Please join us for the Seattle-Tashkent Sister City Association Annual Meeting!
Wednesday, November 20, 2013, 7–9 pm
North Seattle Community College, North Star Room
Come hear our 40th anniversary delegation report on our amazing recent trip to Tashkent–what’s new, whom we met, and what’s in the future for STSCA!
Light refreshments will be served.
Heading North on I-5:
1. Take exit #173 (Northgate exit)
2. Turn right (South) onto 1st Avenue NE
3. Turn right again at N 92nd Street
4. Turn right onto College Way N
5. The college is on the right.
Heading South on I-5:
1. Take exit #173 Westbound (Northgate exit)
2.Turn right onto N Northgate Way
3. Turn left onto Meridian Ave N (becomes College Way N
4. The college is on the left.
Parking: Park for free in the visitors’ parking spots in front or in the north or south parking lots, but not the underground lot, which is permit parking only.
City of Seattle Establishes Seattle-Tashkent Sister City Day
A PROCLAMATION HONORING THE 40-YEAR SISTER CITY AFFILIATION BETWEEN SEATTLE AND TASHKENT, UZBEKISTAN AND THE FRIENDSHIP BETWEEN OUR TWO CITIES AND OUR PEOPLE
WHEREAS, Tashkent is the largest city in Central Asia and the capital of the Republic of Uzbekistan, with a multi-ethnic population of 2.3 million and is a regional leader in business, education, and the arts; and
WHEREAS, Seattle is the hub of a metropolitan area of 3.5 million people in the Northwest of the United States of America and is a recognized progressive leader in business, culture, and education; and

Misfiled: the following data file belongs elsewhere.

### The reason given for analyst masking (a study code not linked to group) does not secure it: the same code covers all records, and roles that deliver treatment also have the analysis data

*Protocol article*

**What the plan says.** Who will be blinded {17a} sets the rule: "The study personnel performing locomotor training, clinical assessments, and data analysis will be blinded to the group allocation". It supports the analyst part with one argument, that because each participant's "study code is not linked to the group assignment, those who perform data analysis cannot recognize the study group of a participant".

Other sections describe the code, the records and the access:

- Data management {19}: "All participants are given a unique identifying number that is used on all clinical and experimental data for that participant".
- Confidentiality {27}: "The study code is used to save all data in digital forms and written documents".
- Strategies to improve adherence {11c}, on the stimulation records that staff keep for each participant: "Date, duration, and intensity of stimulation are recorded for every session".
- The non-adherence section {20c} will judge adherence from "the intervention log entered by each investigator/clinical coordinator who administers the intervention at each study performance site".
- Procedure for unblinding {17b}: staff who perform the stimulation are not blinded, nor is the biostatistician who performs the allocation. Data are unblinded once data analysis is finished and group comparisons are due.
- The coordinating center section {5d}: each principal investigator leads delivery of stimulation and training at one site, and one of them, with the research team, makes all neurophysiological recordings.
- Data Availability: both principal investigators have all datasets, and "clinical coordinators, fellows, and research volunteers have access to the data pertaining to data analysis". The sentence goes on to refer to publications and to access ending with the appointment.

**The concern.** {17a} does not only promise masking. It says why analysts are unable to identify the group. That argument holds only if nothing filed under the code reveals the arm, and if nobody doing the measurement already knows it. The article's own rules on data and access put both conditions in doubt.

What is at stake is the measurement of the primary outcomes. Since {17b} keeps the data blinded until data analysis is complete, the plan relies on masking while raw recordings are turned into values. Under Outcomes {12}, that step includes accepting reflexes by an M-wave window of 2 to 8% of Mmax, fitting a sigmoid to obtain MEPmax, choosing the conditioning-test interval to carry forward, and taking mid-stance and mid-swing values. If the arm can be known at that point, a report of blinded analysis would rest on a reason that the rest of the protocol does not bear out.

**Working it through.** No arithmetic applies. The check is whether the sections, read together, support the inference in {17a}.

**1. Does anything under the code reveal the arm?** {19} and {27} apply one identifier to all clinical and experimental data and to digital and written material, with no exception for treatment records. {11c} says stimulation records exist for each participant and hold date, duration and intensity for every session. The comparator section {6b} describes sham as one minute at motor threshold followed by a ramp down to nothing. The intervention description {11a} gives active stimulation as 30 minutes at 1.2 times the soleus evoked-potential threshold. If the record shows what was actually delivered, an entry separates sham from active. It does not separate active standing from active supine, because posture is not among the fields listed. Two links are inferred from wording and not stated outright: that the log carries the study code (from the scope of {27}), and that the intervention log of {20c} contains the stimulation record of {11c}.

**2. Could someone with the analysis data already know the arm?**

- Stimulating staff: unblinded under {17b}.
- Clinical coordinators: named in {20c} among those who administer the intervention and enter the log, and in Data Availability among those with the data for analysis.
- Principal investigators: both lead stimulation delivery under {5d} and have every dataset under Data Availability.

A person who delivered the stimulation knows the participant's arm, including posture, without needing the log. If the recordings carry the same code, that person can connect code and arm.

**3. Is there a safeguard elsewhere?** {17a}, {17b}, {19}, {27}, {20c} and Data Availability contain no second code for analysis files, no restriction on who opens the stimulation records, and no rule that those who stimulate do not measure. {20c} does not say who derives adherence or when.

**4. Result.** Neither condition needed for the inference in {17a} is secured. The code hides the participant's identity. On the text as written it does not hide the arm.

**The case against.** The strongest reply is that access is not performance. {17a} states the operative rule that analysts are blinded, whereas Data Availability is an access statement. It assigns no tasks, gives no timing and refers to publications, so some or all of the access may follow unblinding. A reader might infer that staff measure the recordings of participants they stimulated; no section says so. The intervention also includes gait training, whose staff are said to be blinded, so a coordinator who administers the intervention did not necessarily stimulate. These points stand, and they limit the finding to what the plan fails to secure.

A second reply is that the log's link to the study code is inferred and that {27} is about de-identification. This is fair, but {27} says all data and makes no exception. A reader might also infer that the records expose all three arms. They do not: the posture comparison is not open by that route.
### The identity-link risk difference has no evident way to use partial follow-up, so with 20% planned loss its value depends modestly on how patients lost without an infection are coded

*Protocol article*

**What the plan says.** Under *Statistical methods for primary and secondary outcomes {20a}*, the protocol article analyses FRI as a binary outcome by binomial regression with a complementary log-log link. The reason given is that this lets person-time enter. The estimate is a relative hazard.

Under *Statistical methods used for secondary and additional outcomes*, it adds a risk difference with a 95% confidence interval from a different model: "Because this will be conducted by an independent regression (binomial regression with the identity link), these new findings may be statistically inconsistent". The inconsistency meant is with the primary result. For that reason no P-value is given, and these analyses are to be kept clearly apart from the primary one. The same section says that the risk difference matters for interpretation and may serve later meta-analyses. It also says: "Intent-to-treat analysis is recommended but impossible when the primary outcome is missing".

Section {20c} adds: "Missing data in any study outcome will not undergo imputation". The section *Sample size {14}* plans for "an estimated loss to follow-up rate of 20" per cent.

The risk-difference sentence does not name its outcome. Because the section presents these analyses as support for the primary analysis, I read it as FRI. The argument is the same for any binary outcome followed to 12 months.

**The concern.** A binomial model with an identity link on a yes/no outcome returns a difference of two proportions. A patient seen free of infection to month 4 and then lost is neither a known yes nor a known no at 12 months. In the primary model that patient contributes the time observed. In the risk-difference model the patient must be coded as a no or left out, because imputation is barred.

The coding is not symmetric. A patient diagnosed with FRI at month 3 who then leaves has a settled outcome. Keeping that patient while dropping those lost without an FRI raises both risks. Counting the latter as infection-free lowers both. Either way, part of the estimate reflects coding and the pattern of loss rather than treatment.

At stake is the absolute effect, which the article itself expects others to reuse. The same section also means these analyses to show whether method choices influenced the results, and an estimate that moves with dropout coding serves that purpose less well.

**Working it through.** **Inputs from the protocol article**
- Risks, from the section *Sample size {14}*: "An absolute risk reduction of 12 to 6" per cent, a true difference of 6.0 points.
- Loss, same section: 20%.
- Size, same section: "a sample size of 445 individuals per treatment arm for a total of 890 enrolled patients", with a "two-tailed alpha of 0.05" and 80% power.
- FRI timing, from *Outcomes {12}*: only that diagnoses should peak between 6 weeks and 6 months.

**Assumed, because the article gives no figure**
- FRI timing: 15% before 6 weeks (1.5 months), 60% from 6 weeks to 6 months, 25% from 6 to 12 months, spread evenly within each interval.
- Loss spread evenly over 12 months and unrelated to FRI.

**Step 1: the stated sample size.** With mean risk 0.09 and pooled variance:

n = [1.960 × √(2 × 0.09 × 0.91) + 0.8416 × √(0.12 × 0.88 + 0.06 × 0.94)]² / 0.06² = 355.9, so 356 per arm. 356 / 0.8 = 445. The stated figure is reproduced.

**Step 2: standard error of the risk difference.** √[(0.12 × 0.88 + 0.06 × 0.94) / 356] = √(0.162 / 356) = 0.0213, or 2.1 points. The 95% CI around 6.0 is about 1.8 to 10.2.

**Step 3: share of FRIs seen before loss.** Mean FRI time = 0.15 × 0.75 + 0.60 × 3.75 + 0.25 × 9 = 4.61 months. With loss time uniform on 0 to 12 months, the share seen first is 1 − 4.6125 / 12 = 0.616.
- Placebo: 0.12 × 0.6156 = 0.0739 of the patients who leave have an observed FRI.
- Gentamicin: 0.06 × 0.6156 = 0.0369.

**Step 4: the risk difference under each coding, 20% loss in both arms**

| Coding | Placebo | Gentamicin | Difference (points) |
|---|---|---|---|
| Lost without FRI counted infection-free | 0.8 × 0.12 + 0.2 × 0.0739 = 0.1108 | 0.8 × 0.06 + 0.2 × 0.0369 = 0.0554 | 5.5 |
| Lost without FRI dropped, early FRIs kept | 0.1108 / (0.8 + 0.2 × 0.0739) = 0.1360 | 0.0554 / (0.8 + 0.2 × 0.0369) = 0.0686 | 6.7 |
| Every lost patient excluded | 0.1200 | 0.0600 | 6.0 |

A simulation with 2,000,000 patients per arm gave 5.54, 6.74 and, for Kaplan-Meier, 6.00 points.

WHEREAS, the sister city relationship with Tashkent is the third oldest of all of Seattle’s twenty-one sister city relationships; and
WHEREAS, the relationship between Seattle and Tashkent was formalized in 1973, through discussions between the mayors of our two great cities–Mayor Uhlman of Seattle, and both Mayors Asamov and Kazimov of Tashkent–whose courage, leadership, and foresight we celebrate; and
WHEREAS, the relationship between Seattle and Tashkent has resulted in almost one hundred delegations, tours and meetings to establish cultural, educational, professional, and business exchanges and opportunities between our two cities; and
WHEREAS, both cities have developed parks in their respective cities to commemorate in earth, trees, and stone our lasting friendship; and
WHEREAS, over the 40 years of our affiliation, the friendship has never been interrupted by world events, and our visionary leaders continue to be open and willing to share information and resources for a thriving relationship; and